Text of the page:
hs3rd

my miscellany

Lent II, 2018 — 25 Feb 18

Lent II, 2018

RCL Year B Lent 2
Genesis 17:1-7 and 15-16, Psalm 22:22-30, Romans 4:13-25, Saint Mark 8:31-38

The First Lesson today gives us a Patriarch, Abraham, and a Covenant between the Lord and him. And the covenant is this. The Lord promises Abraham that he will be “the ancestor of a multitude of nations.”[1] About the only way forward for Abraham is to put one foot in front of another; in other words, his way forward is to live as though the promise is true. What avails him if he should do otherwise?

In the Epistle, Saint Paul calls it “faith” to live as though the promise is true. Also, Saint Paul says that Abraham “grew strong in his faith as he gave glory to God, being fully convinced that God was able to do what he had promised.”[2]

Dear People of God, we find ourselves today in exactly the same position as the Patriarch Abraham. The Lord has made a covenant with us, the Lord has promised us in Baptism, that God has raised Jesus from the dead, “who was handed over to death for our trespasses and was raised for our justification,”[3] as Saint Paul describes that covenant in today’s Epistle.

And so, being in the same position as the Patriarch Abraham, we have no way forward except Abraham’s way forward. We put one foot in front of another, just as Abraham did, and we jump to no conclusion if we think of living in this way as living in faith.

Moving forward and living this way, we do what Abraham did. We hold the promise of our justification in mind just as Abraham held his paternity of many nations in mind, and we go on toward the very hope of our justification and salvation in the hands of a loving and merciful Creator.

I don’t think faith is more than this. But I don’t think that faith is less than this, either. Moving toward that hope believing that God is able to keep the covenant is to have faith. By believing every step of the way we do Abraham’s part, we do what we’ve been asked to do. And in the end, God will keep his covenant; God will keep his promise; and blessed will be those who carry their cross, as Jesus says in the Gospel, “when he comes in the glory of his Father with the holy angels.”[4] For hope in the Lord brings fulfillment, the fulfillment that the Lord alone can give.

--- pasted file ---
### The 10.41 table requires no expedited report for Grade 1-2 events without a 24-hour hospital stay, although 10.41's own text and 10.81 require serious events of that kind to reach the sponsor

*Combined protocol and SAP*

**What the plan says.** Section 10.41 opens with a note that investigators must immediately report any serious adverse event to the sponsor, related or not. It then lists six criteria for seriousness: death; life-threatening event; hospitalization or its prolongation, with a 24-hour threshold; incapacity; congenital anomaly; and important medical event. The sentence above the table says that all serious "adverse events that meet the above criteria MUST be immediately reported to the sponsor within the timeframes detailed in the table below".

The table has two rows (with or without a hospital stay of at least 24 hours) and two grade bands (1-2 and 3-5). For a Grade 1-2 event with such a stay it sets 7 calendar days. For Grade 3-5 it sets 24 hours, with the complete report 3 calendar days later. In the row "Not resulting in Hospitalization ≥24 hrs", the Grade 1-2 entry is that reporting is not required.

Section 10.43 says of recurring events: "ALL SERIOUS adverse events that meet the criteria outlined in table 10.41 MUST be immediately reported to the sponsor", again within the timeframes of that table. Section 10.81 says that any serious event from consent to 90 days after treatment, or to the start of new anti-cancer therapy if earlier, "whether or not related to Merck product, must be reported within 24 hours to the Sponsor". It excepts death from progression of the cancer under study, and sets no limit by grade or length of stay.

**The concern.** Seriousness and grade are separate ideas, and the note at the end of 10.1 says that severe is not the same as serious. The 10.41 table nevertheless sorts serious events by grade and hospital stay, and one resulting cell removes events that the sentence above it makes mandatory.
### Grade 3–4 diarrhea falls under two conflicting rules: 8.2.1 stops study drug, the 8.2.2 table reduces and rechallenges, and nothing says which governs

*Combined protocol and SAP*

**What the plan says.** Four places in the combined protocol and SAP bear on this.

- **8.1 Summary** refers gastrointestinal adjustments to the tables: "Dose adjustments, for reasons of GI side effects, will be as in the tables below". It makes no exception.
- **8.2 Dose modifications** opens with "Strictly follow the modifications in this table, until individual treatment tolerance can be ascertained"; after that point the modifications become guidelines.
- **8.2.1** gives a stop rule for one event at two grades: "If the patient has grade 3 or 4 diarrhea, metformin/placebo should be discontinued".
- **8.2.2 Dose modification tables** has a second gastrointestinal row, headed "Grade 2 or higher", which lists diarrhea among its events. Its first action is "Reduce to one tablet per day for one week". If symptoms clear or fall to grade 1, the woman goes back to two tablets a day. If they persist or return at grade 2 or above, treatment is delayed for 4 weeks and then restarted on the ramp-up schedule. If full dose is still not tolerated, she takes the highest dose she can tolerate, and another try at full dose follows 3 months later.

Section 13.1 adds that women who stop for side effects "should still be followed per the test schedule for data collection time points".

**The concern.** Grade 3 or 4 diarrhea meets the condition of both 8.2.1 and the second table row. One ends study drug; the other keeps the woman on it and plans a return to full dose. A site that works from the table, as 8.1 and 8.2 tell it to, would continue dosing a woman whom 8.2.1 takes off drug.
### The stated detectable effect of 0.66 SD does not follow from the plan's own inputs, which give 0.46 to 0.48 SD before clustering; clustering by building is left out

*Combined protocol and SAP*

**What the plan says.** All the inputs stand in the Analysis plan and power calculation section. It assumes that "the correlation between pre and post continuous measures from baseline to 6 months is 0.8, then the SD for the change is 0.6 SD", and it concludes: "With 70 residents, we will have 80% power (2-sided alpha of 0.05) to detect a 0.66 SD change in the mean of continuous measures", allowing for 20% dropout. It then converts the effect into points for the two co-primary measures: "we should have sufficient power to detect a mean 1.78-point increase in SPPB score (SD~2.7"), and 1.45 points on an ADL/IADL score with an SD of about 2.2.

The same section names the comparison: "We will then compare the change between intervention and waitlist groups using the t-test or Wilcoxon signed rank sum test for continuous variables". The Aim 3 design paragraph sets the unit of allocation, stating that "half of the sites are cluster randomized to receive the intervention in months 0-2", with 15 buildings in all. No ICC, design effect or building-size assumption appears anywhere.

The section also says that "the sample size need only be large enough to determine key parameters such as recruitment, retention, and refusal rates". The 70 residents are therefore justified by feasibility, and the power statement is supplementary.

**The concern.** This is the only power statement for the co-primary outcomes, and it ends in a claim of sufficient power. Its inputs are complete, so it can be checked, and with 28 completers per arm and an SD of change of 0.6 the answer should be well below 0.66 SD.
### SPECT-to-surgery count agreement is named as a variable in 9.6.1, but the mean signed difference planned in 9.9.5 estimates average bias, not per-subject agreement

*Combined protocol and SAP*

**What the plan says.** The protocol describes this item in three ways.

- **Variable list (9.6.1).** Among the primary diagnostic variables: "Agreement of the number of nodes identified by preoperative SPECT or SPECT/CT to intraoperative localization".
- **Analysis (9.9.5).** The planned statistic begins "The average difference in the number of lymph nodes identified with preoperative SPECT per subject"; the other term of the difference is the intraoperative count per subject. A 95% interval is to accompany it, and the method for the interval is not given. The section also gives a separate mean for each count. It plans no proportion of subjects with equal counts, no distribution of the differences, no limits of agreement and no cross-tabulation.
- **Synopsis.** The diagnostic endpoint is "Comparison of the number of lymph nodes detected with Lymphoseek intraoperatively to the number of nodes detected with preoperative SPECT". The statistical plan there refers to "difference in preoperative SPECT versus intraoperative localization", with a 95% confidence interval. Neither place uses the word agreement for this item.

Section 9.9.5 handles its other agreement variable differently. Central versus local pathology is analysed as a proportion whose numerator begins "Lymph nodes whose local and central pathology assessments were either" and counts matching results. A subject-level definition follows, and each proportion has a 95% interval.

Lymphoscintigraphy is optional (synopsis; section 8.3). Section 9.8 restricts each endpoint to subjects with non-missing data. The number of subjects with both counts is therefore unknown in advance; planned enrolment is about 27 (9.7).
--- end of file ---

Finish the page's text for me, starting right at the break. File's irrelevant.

[1] Genesis 17:4.

[2] Romans 4:20-21.

[3] Romans 4:25.

[4] Saint Mark 8:38.

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Lent I, 2018 — 18 Feb 18

Lent I, 2018

RCL Year B Lent 1
Genesis 9:8-17, Psalm 25:1-9, I Peter 3:18-22, Saint Mark 1:9-15

“And God said to Noah, ‘I have determined to make an end of all flesh, for the earth is filled with violence because of them; now I am going to destroy them along with the earth. Make yourself an ark of cypress wood; make rooms in the ark, and cover it inside and out with pitch.’”[1]

How would you like to be told to do that? We have only been invited to “the observance of a holy Lent.”[2] But Noah finds favor with the Lord, and Noah finds that the devastation of a flood, intended for those who have not found favor with the Lord, saves him. An instrument of shameful death saves him.

Does that phrase, “instrument of shameful death,”[3] sound familiar? We use it in Holy Week about Jesus’ Crucifixion, and it points us to a fundamental article of our faith. God can use a flood, or a cross, to save us. Saving us is the point and the issue. We heard in the Epistle that by the flood “a few…eight persons were saved through water.”[4] That is the point and the issue.

I charge you that when God gives you something like a flood or a cross, to ask yourself, and to ask God, how whatever it is may be an instrument of salvation. For that is God’s declaration to each of us: he desires not our death but that we turn and live.

Whatever obstacle seems to block your path, whatever hindrance you encounter, turn your mind to Christ, and ask yourself, ask God, how that hindrance can be used to carry you to salvation.

For we are reminded in Lent that Christ carries us to salvation. He throws us up on his shoulders, the shoulders of the Good Shepherd, and takes us across to the other side. I don’t think we are permitted to be backseat drivers. I am not sure that we can continually object that God knows not what he is doing. This Lent is yet another opportunity to join the program and to get on board. It’s another opportunity to accept God’s goodness and to give God permission to do for us what we cannot do for ourselves.